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First Experience of Implementation of Kangaroo Mother Care in Punjab- Pakistan to Reduce Morbidity and Mortality in Preterm Infants

First Experience of Implementation of Kangaroo Mother Care in Punjab- Pakistan to Reduce Morbidity and Mortality in Preterm Infants

Noreen Rasul1*, Madeeha Rashid2, Aqeela Abbas1 and Rubina Sohail

1Senior Registrar of Obstetrics and Gynaecology, Services Hospital, Lahore; 2Assistant Professor of Obstetrics and Gynaecology, SIMS/ Services Hospital, Lahore; 3Professor of Obstetrics and Gynaecology, SIMS/ Services Hospital, Lahore.

rasulnoreen@gmail.com 

ABSTRACT

The study was planned to assess the effect of Kangaroo Mother Care on preterm and stable neonates in reducing neonatal morbidity and mortality. This is a case series design of 121preterm and low birth weight neonates, weighing less than 2500 gram, enrolled from 1 August 2016 till31 January 2017.Kangaroo Mother Care is initiated after birth, after performing early essential newborn care practices. Weight gain of 20-30 gram for three consecutive days, establishment of breast-feeding for 20-30 minutes every two hourly and maintenance of body temperature at 37 degree centigrade is the discharge criteria. During the period of six months, total number of deliveries was 6459, out of them spontaneous vaginal deliveries were 52.2% (3372) and caesarean sections were 47.7% (3087). In 55.4%neonate’s(both preterm and term)early essential newborn care was practiced.Total preterm were 290 (4.5%), out of them 121 (2%) neonates were kept in Kangaroo Mother Care position and 129 (44%) were shifted to neonatal intensive care unit. 14% parents refused for KMC position and discharged. Mortality in preterm newborn in neonatal unit was 29.4% (without KMC) but no mortality occurred after 3 months follow up in KMC babies. All the neonates from KMC unit were discharged in satisfactory condition and called for follow up investigations. All Kangaroo Mother Care babies had exclusive breast-feeding. Taken together, the results indicate that prolonged skin-to-skin contact and exclusive breast feeding reduces neonatal mortality and morbidity in birth weight 1.5 to 2.5 kg in stable neonates in hospital. However KMC is limited to SHL at present. Workshops are being conducted to teach other doctors and nurses for early essential newborn care and kangaroo mother care. They are still facing controversies and challenges in initiation of KMC in many hospitals. However it is essential to strengthen KMC services in healthcare facilities as it significantly reduces neonatal mortality.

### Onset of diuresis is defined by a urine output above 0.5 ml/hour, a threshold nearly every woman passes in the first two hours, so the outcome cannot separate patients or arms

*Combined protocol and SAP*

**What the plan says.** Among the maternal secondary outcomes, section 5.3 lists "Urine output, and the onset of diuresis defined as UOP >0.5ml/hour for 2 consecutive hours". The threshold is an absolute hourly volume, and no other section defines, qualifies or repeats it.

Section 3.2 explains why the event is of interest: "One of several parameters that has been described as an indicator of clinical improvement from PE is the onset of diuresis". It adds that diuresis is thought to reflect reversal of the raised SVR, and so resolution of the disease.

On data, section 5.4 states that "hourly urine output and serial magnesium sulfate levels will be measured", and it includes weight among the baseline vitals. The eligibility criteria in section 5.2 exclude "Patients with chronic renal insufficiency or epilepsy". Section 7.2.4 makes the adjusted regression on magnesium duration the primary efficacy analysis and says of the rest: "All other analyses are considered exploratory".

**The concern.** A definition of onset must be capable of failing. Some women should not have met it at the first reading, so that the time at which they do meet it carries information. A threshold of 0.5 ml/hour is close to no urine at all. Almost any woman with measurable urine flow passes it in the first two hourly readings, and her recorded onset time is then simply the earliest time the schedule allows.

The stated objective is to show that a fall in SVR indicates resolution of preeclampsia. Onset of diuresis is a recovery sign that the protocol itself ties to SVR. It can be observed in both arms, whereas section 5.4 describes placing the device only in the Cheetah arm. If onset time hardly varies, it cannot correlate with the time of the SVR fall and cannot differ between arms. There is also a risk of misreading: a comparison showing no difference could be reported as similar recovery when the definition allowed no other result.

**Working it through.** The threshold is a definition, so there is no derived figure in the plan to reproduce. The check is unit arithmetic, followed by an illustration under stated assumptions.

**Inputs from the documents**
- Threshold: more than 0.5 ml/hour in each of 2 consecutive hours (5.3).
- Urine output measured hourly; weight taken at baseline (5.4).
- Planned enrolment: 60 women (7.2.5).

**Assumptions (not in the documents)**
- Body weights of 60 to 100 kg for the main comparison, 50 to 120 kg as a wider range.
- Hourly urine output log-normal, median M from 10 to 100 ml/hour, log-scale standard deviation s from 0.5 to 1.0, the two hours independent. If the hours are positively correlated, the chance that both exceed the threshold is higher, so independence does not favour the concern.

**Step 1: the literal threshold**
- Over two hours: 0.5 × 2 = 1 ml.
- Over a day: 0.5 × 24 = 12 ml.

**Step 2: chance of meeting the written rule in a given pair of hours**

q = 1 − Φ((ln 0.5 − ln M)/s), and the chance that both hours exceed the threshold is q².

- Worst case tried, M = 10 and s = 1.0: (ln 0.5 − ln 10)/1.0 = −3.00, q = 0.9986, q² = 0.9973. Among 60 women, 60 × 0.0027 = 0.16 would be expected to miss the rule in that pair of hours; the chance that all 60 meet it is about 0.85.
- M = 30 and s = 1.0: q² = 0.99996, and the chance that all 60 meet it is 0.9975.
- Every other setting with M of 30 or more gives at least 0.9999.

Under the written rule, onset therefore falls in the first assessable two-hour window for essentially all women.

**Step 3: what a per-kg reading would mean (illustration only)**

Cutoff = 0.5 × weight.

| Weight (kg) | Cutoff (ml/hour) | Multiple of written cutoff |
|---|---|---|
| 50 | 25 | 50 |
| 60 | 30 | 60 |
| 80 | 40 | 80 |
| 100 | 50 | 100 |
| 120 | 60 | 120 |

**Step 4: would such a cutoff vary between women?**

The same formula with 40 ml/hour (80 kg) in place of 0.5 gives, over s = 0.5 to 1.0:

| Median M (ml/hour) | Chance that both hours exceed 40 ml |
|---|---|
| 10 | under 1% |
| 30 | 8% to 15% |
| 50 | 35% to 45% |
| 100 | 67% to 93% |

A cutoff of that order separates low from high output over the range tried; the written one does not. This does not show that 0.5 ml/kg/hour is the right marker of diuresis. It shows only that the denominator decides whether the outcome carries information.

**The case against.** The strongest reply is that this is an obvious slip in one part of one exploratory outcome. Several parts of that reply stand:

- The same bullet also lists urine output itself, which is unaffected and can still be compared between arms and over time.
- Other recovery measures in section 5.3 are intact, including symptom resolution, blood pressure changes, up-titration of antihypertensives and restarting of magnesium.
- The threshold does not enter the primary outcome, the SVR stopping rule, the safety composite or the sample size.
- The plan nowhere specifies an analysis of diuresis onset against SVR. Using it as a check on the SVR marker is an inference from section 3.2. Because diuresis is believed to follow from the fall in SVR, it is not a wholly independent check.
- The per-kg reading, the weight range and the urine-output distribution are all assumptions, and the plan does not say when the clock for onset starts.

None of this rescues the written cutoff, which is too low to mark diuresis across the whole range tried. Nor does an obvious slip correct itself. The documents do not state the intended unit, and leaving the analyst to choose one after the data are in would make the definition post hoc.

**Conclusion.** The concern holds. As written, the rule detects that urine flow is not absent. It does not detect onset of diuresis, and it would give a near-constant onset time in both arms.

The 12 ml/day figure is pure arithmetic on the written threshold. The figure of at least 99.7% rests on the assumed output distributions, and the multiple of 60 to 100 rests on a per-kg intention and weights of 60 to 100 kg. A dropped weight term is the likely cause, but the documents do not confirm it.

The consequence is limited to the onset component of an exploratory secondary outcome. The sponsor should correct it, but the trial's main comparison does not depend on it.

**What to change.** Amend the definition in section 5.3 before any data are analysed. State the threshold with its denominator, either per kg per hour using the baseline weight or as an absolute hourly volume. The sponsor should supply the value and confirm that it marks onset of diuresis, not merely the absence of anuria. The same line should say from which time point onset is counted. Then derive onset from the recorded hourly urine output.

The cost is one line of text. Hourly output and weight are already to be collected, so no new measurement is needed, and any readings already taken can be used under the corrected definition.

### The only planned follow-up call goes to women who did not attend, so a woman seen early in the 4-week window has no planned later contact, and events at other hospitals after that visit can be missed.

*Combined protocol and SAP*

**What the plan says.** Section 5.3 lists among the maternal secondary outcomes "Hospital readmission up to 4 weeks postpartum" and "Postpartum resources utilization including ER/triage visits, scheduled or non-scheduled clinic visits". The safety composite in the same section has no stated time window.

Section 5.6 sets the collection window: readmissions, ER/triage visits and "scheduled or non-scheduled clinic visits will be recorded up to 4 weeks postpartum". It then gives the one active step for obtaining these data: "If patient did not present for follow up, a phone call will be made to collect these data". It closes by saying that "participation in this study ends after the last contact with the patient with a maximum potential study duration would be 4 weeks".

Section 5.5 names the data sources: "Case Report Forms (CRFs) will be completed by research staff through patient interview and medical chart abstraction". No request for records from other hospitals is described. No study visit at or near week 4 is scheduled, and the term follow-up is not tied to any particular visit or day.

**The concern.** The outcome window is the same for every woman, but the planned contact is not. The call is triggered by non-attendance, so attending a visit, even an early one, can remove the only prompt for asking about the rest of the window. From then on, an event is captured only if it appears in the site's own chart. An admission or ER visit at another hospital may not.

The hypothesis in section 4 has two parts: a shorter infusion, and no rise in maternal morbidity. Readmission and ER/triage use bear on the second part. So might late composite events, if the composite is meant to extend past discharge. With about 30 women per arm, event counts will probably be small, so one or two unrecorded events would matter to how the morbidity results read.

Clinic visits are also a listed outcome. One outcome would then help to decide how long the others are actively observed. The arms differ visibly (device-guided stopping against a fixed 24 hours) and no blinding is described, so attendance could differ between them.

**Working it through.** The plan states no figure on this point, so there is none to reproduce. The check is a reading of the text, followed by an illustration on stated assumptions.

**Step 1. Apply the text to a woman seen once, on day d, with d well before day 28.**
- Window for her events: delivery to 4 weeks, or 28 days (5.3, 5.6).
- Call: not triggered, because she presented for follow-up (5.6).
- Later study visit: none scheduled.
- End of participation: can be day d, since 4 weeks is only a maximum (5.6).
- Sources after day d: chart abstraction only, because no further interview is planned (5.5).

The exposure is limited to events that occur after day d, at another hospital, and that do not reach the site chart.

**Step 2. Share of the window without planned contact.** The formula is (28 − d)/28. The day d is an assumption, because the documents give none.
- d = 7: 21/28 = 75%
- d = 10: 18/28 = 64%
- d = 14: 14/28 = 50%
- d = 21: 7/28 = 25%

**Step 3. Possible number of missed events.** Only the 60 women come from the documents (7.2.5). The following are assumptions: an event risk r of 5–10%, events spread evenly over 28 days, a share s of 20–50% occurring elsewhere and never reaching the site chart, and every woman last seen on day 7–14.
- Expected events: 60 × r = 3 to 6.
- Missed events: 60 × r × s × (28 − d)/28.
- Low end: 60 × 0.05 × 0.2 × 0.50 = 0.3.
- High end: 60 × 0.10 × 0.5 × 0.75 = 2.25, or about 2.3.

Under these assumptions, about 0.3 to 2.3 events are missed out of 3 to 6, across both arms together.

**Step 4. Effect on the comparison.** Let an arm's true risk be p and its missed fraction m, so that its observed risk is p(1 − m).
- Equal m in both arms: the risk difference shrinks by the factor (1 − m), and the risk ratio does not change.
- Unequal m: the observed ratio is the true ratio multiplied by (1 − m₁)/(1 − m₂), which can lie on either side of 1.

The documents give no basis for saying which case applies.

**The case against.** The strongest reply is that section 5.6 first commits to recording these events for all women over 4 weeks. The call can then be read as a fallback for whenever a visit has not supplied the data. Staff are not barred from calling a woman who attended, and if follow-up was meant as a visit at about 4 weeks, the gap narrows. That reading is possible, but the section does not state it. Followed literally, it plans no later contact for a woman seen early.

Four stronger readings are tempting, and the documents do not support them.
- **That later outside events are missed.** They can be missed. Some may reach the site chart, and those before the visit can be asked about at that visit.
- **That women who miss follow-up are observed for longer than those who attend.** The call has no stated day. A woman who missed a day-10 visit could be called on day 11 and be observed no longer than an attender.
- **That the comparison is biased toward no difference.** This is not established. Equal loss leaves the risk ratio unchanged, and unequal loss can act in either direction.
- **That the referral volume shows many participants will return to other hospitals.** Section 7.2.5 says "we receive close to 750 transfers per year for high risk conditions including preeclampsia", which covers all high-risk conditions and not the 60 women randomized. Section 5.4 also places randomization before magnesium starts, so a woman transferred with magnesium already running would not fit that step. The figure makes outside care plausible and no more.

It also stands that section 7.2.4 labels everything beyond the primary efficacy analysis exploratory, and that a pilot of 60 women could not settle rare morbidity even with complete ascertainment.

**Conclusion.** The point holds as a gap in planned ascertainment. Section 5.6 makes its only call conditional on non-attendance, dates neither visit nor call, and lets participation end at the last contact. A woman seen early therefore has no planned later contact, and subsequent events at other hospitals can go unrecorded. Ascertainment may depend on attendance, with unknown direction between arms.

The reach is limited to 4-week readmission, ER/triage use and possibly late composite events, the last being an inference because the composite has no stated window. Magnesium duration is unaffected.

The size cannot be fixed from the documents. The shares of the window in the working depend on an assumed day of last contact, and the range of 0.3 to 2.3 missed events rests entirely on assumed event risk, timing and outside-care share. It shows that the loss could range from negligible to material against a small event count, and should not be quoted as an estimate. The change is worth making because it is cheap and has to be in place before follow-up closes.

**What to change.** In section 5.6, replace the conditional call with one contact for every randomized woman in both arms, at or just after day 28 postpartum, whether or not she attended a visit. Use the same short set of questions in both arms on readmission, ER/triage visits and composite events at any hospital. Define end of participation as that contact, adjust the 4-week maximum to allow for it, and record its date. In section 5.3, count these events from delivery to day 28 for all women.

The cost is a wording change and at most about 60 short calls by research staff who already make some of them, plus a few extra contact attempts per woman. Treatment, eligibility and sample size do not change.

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Annals of King Edward Medical University

March

Vol. 24, Iss. 1, Pages 1-153

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